VR is changing the future of industry for the better

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Virtual Reality was originally created in the late 1970s, save the original view-masters, after its original idea was initialised in comics in the years prior. Some of its early uses were by NASA in 1985, creating what they called a ‘virtual environment workstation’ as one of the many projects they were developing at the time. The technology was soon adopted by the video games industry, especially as video games as a whole were also beginning to become much more mainstream at the time, with the introduction of the Atari 2600 in 1982 and soon after the SEGA genesis in 1988 being common place in many households. The Virtual Boy was the first major VR venture into games which was first released in 1995. Needless to say, the Virtual Boy didn’t succeed in its launch with various issues occurring mainly regarding its high price and by taking away the social aspects that most people enjoyed of gaming at the time. It was then discontinued a year later in 1996. However, it provided an important foundation of the idea that realistic matrix-like possibilities could be possible one day in the future.

The two main go-to home-orientated VR brands currently in use are by Oculus and HTC (Valve), however, many people are beginning to adopt the PlayStation VR system which can connect to a pre-existing PlayStation 4 console reducing the price greatly as well. Another recent addition is the much newer Pimax VR system which is capable of displaying up to 8K content (provided you have a powerful enough computer to be able to power it!). Finally, the new Windows mixed reality system is also becoming popular, however, this is a much more industrial system and is much less suited to the games industry.

VR is now beginning to be used on much larger scale developments such as the car brand Ford which is beginning to use VR technologies to be able to interact with new 3D designs and models with colleges which can be vast distances away. The ability to move around and interact with models, almost as if you are there, removes the need for creating as many real world prototypes, saving the company money and making them much more prepared for the future developments of their company. VR technology is also beginning to be used in conjunction with other technologies such as with 3D mapping software. For example, developers are now able to interact with a model of a building and try new ideas of how the future developments could be built into the same space. This being especially helpful for turning existing housing into open planned spaces.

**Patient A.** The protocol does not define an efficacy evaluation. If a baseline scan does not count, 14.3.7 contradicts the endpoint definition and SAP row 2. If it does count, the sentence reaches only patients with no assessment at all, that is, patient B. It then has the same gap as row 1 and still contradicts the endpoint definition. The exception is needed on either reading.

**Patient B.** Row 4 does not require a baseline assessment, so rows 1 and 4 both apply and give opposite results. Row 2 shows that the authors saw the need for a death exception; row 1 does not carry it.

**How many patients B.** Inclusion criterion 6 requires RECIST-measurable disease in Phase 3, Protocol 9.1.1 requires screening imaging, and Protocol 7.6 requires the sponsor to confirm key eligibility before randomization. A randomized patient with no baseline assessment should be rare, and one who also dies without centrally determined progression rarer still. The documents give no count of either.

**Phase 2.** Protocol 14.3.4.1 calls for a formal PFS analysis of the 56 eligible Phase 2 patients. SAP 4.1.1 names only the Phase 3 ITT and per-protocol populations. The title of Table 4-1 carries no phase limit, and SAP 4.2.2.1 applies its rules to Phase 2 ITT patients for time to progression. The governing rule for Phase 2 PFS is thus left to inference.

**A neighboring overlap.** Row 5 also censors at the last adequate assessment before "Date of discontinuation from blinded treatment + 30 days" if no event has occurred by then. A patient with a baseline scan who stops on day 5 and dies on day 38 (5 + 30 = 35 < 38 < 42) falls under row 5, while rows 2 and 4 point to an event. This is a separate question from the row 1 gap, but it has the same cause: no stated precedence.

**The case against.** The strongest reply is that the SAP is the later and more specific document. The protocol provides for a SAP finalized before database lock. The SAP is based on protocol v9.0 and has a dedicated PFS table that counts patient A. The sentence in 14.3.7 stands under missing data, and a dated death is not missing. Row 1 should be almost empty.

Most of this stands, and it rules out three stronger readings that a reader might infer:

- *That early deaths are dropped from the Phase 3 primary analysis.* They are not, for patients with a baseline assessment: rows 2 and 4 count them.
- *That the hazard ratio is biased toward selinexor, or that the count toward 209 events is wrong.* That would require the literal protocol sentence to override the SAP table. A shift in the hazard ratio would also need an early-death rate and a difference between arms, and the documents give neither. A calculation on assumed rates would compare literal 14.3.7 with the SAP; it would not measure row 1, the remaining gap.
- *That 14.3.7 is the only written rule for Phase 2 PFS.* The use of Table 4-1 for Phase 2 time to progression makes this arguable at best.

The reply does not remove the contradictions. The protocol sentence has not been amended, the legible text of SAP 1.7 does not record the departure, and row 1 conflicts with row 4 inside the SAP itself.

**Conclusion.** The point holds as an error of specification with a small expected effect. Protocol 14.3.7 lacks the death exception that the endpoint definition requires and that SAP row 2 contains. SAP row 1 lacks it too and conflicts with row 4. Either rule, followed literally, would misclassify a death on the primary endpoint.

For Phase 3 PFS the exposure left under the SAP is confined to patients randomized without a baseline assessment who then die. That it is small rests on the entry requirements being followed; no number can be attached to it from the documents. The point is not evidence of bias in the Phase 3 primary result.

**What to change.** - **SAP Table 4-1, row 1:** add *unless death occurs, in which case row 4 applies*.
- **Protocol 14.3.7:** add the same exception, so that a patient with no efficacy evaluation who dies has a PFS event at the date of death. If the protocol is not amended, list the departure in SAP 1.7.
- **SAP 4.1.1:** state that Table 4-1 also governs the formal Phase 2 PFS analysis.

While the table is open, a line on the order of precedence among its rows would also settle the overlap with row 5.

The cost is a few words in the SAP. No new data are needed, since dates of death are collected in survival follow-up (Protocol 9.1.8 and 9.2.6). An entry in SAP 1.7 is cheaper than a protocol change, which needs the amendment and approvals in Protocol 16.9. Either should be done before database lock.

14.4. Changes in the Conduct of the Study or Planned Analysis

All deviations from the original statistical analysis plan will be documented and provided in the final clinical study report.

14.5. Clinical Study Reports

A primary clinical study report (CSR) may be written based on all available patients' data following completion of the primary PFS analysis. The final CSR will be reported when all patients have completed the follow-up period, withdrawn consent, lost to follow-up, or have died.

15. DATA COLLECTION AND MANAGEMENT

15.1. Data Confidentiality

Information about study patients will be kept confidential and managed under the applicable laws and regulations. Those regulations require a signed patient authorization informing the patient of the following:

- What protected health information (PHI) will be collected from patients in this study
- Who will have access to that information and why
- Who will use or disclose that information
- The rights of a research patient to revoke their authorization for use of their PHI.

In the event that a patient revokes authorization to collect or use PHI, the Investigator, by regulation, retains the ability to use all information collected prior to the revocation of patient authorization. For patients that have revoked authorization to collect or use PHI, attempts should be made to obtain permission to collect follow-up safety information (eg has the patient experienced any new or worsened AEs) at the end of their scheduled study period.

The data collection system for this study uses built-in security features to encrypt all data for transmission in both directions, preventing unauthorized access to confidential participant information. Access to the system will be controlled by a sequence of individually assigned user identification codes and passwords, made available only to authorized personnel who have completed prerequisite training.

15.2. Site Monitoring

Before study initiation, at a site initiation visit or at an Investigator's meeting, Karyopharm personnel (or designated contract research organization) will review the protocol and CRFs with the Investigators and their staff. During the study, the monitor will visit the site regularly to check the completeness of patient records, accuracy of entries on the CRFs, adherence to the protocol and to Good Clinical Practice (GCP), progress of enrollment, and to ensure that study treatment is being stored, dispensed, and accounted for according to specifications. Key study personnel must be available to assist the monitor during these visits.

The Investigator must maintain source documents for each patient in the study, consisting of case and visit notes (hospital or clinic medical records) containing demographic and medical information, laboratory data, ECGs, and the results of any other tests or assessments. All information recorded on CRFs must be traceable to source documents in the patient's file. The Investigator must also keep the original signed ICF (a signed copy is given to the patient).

With costs finally beginning to drop with basic phone based VR available for under £15 ($20) and whole VR systems being available from £300 ($400) is making more people invest in the technology and with the number of games available is also growing on the daily with new developments starting up often as well. This in turn is slowly making developers more likely to realise the potentials of making  their software be able to be used in VR.  In particular 3D design and business based software has seen a recent rise creating opportunities for teams graphically far away to be able to interface and experience the same prototypes and models. Being able to do this has been especially helpful since the Covid-19 pandemic where businesses and individuals are much less likely to be able to work together on real world projects and models.

The future developments for gaming, as well as for industry as a whole, are developing incredibly quickly. It will be interesting to see and experience the possibilities for interacting with virtual prototypes; with new experiences and group interaction opportunities developing daily through the process of new apps and games being developed. The new design potential is incredible and it will be very interesting to see what will be possible over the coming years.

Personally, I have been following the developments of VR, AR (alternate/assistive reality) and XR (other reality) technologies for the past five or so years and I have enjoyed seeing the developments. Recently having purchased an oculus rift, I have enjoyed trying various different experiences and games. In particular, Beat Saber, where the objective of the game is to swing two lightsabres through blocks in the correct way to the beat of the music.

Having only tried a few games I am not in the position to recommend games, however, if you are lucky enough to own a VR headset I would certainly mention the interesting places you can visit in ‘Google Earth VR’, the incredible 360° videos on ‘YouTube VR’ (one of my particular favourites being scuba diving on the barrier reef!) and regularly checking the various different App Stores as new and exciting games are popping up more and more regularly. With a player base that is increasing daily, a wealth of content and more to come, a wide selection of different experiences to choose from that fit everyone from the faint-hearted to the adrenaline junkies, no experience cannot be had with VR.